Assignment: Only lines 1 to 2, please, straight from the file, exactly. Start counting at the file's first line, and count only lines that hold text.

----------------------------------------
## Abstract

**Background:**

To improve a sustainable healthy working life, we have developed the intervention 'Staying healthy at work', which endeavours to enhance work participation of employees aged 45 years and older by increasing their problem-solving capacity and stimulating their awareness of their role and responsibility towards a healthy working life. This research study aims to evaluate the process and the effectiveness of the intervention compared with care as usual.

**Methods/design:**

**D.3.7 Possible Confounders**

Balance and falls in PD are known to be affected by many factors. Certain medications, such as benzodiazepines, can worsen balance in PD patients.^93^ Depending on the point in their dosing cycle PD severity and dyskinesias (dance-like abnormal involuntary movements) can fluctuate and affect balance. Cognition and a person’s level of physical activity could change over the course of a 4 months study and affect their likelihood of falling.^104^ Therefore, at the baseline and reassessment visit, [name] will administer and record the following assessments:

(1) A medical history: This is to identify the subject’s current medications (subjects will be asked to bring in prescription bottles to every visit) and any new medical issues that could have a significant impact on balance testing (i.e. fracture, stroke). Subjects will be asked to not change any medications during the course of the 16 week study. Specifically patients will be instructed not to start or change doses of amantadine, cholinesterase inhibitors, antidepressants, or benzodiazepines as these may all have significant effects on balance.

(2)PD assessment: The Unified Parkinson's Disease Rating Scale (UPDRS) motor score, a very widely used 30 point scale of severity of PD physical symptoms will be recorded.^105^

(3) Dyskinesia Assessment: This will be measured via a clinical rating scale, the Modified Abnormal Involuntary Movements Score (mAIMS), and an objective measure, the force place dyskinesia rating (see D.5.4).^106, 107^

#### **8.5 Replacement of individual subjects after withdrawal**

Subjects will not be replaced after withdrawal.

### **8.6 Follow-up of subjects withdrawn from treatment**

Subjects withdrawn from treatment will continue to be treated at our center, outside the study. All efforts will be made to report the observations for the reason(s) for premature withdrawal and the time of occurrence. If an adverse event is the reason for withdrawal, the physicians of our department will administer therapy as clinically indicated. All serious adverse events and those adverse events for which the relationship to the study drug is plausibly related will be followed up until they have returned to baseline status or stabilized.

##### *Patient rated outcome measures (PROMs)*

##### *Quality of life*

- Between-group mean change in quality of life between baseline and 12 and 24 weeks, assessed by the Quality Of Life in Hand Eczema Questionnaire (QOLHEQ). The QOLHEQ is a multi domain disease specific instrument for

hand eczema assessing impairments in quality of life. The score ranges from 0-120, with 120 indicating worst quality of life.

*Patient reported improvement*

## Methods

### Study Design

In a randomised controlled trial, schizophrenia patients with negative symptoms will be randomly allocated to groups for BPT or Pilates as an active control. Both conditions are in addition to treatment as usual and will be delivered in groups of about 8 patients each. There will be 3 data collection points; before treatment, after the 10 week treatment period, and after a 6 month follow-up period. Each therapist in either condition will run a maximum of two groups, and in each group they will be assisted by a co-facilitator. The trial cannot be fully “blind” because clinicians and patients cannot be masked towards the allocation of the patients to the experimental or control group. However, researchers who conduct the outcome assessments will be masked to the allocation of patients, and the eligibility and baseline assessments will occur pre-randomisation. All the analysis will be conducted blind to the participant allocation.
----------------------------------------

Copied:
## Abstract

**Background:**